The Timberland Company plans to expand its “Green Index” to all its footwear by 2012, according to a report by the Associated Press.
The company's index rates the greenhouse gas emissions generated during a shoe's production, the hazardous chemicals used and the percentage of recycled, organic and renewable materials in each shoe. The information is displayed on tags consumers can use to gauge the product's environmental impact.
Timberland has been an early supporter and advocate of the open source Outdoor Industry Associatoin Eco Index, which aims to give manufacturers a set of tools they can use internally to measure the impact of individual products and then drive change through their supply change. OIA launched a pilot test of a beta form of the index at the Outdoor Retailer Summer Market last week. Several European footwear brands are already piloting that index in Europe. The Eco Index could ultimately result in a consumer facing label.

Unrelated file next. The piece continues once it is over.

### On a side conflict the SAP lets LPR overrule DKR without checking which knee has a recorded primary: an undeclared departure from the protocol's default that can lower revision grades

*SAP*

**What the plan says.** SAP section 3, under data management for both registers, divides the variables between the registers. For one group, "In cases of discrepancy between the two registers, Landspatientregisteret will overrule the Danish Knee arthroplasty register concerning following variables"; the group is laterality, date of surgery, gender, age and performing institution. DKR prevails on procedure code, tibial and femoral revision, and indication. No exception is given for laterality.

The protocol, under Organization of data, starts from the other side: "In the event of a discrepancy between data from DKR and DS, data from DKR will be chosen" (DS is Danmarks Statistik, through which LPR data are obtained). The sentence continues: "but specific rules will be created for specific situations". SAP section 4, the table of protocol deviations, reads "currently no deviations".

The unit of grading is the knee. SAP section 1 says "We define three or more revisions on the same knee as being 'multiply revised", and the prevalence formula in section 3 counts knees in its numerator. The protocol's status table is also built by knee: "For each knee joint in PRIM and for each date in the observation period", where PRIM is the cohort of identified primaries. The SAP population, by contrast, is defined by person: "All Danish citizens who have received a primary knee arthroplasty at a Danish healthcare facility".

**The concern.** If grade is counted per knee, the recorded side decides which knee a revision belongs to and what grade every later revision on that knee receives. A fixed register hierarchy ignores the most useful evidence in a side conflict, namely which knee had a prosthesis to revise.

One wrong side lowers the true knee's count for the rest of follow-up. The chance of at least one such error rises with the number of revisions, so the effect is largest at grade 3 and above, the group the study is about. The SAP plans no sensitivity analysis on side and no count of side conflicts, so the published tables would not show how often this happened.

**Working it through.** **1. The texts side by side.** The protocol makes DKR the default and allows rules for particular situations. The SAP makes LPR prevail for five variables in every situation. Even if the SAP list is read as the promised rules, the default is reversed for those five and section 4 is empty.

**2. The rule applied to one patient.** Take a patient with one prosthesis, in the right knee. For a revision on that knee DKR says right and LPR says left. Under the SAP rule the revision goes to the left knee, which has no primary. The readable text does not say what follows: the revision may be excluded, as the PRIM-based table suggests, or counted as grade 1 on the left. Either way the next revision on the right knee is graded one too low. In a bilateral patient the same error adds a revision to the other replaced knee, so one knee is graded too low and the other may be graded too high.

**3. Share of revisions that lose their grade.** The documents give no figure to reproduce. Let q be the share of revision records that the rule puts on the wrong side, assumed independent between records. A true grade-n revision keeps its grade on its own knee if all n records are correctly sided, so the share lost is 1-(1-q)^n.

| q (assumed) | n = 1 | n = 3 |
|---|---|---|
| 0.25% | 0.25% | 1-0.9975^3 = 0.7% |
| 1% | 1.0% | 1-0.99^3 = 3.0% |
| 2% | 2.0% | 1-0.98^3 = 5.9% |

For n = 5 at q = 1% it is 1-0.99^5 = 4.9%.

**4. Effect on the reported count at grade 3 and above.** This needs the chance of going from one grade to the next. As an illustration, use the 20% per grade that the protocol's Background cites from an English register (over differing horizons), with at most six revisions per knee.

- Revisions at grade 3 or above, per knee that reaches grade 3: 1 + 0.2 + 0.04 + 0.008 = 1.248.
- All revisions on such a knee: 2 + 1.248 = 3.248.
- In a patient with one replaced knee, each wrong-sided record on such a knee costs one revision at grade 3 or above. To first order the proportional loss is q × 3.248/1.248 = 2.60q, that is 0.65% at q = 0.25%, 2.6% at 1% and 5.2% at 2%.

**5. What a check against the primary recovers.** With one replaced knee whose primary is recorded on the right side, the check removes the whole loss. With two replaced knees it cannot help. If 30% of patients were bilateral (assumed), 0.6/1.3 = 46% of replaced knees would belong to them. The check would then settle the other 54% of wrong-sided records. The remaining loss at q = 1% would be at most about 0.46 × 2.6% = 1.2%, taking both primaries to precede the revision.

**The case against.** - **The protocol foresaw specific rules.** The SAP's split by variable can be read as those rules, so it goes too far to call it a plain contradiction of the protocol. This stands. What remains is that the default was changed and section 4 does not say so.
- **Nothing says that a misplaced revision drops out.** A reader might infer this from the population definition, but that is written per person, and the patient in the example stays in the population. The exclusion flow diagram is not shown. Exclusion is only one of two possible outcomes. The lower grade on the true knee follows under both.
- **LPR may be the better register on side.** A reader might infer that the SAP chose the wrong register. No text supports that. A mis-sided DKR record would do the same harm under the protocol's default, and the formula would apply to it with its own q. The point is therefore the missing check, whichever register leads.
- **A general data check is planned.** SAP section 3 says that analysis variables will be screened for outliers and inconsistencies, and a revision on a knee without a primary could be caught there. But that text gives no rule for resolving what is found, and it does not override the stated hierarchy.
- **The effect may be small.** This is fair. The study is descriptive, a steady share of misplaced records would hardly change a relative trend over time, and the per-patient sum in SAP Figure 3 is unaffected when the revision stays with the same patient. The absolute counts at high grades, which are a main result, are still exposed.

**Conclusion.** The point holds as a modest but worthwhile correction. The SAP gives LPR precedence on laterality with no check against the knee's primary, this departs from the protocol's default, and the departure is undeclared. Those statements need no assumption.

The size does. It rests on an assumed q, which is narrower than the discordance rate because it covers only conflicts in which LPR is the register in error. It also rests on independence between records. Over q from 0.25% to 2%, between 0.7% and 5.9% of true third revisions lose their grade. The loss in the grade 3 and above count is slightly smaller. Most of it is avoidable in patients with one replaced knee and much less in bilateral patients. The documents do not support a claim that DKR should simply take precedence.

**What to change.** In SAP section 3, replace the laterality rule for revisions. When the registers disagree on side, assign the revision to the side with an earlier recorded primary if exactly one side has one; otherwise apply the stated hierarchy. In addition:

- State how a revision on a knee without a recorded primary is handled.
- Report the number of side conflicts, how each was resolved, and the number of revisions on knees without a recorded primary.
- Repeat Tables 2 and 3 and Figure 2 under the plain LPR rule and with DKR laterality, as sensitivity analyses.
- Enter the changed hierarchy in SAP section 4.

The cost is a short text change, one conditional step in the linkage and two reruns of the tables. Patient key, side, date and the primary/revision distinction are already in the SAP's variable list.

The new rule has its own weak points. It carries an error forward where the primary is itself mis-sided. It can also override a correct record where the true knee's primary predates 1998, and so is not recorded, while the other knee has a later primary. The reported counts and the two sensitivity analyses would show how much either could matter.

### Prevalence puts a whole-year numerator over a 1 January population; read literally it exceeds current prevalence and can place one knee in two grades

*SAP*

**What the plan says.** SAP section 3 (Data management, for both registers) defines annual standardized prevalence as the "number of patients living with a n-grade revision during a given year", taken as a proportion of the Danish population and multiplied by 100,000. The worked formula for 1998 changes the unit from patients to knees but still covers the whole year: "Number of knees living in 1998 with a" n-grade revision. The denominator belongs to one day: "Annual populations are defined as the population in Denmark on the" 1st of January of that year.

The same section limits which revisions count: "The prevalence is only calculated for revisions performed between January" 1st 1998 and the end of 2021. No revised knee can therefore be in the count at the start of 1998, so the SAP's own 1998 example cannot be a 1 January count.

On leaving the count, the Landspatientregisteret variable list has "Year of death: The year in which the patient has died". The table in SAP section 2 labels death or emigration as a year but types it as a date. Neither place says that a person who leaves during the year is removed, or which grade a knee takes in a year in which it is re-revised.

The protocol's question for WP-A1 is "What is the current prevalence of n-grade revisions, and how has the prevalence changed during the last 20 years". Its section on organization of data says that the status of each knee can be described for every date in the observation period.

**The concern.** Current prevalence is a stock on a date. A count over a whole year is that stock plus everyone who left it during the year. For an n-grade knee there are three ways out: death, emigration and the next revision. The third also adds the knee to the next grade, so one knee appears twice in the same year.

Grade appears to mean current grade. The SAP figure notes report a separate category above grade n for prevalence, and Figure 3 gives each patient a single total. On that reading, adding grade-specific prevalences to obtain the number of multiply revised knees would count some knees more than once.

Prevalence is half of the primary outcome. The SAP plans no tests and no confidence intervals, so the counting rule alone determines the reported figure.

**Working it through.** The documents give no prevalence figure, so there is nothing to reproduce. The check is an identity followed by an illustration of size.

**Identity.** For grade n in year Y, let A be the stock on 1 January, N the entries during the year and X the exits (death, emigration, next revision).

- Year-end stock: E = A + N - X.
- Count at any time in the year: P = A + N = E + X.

“Individual efforts, like Timberland's Green Index, are good options for now, but to truly empower consumers, we knew we needed a commitment from the entire industry,” the Timberland's Betsy Blaisdell told the AP. A senior manager of environmental stewardship for Timberland, Blaisdell helped present the beta Eco Index to more than 300 product designers, suppliers and brand executives at OR last week.